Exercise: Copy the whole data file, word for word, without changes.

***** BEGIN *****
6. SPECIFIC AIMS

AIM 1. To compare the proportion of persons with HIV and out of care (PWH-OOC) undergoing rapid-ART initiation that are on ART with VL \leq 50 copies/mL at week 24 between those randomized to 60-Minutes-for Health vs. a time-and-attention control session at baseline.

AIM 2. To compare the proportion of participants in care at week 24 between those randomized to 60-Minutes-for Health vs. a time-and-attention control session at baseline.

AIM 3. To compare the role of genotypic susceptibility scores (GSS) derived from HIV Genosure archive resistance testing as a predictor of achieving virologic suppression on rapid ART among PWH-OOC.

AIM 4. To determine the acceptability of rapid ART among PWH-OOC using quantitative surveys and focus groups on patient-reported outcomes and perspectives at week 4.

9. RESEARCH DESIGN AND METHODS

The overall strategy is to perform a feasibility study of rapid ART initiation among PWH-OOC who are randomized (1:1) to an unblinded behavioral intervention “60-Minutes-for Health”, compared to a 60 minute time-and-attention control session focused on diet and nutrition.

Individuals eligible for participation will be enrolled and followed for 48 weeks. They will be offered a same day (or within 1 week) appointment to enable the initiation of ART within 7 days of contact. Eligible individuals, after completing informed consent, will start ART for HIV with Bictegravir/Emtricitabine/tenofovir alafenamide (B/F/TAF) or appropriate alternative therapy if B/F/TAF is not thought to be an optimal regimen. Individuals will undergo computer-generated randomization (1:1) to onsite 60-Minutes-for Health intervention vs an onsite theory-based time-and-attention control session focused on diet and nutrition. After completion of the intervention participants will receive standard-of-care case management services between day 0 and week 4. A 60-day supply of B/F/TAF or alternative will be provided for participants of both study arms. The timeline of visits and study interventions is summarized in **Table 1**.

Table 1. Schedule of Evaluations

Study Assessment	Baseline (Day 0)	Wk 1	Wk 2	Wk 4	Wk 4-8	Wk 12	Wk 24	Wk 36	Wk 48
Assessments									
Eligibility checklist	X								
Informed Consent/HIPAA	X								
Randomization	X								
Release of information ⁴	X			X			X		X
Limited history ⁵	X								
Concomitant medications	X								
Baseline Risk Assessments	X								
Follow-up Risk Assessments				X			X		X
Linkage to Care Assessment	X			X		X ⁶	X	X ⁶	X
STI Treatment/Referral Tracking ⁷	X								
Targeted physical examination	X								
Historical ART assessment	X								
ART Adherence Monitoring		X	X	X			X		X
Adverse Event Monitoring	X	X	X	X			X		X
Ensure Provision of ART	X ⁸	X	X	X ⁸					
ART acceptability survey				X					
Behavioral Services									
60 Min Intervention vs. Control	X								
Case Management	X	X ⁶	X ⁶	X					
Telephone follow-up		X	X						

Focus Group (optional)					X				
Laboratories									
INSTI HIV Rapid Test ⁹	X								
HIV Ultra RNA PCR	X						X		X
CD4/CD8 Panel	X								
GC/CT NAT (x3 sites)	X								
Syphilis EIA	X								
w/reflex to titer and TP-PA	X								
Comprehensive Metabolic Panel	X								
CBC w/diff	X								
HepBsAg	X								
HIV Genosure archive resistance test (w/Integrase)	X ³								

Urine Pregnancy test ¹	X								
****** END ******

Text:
6. SPECIFIC AIMS

AIM 1. To compare the proportion of persons with HIV and out of care (PWH-OOC) undergoing rapid-ART initiation that are on ART with VL \leq 50 copies/mL at week 24 between those randomized to 60-Minutes-for Health vs. a time-and-attention control session at baseline.

AIM 2. To compare the proportion of participants in care at week 24 between those randomized to 60-Minutes-for Health vs. a time-and-attention control session at baseline.

AIM 3. To compare the role of genotypic susceptibility scores (GSS) derived from HIV Genosure archive resistance testing as a predictor of achieving virologic suppression on rapid ART among PWH-OOC.

AIM 4. To determine the acceptability of rapid ART among PWH-OOC using quantitative surveys and focus groups on patient-reported outcomes and perspectives at week 4.

9. RESEARCH DESIGN AND METHODS

The overall strategy is to perform a feasibility study of rapid ART initiation among PWH-OOC who are randomized (1:1) to an unblinded behavioral intervention “60-Minutes-for Health”, compared to a 60 minute time-and-attention control session focused on diet and nutrition.

Individuals eligible for participation will be enrolled and followed for 48 weeks. They will be offered a same day (or within 1 week) appointment to enable the initiation of ART within 7 days of contact. Eligible individuals, after completing informed consent, will start ART for HIV with Bictegravir/Emtricitabine/tenofovir alafenamide (B/F/TAF) or appropriate alternative therapy if B/F/TAF is not thought to be an optimal regimen. Individuals will undergo computer-generated randomization (1:1) to onsite 60-Minutes-for Health intervention vs an onsite theory-based time-and-attention control session focused on diet and nutrition. After completion of the intervention participants will receive standard-of-care case management services between day 0 and week 4. A 60-day supply of B/F/TAF or alternative will be provided for participants of both study arms. The timeline of visits and study interventions is summarized in **Table 1**.

Table 1. Schedule of Evaluations

Study Assessment	Baseline (Day 0)	Wk 1	Wk 2	Wk 4	Wk 4-8	Wk 12	Wk 24	Wk 36	Wk 48
Assessments									
Eligibility checklist	X								
Informed Consent/HIPAA	X								
Randomization	X								
Release of information ⁴	X			X			X		X
Limited history ⁵	X								
Concomitant medications	X								
Baseline Risk Assessments	X								
Follow-up Risk Assessments				X			X		X
Linkage to Care Assessment	X			X		X ⁶	X	X ⁶	X
STI Treatment/Referral Tracking ⁷	X								
Targeted physical examination	X								
Historical ART assessment	X								
ART Adherence Monitoring		X	X	X			X		X
Adverse Event Monitoring	X	X	X	X			X		X
Ensure Provision of ART	X ⁸	X	X	X ⁸					
ART acceptability survey				X					
Behavioral Services									
60 Min Intervention vs. Control	X								
Case Management	X	X ⁶	X ⁶	X					
Telephone follow-up		X	X						

Focus Group (optional)					X				
Laboratories									
INSTI HIV Rapid Test ⁹	X								
HIV Ultra RNA PCR	X						X		X
CD4/CD8 Panel	X								
GC/CT NAT (x3 sites)	X								
Syphilis EIA	X								
w/reflex to titer and TP-PA	X								
Comprehensive Metabolic Panel	X								
CBC w/diff	X								
HepBsAg	X								
HIV Genosure archive resistance test (w/Integrase)	X ³								

Urine Pregnancy test ¹	X								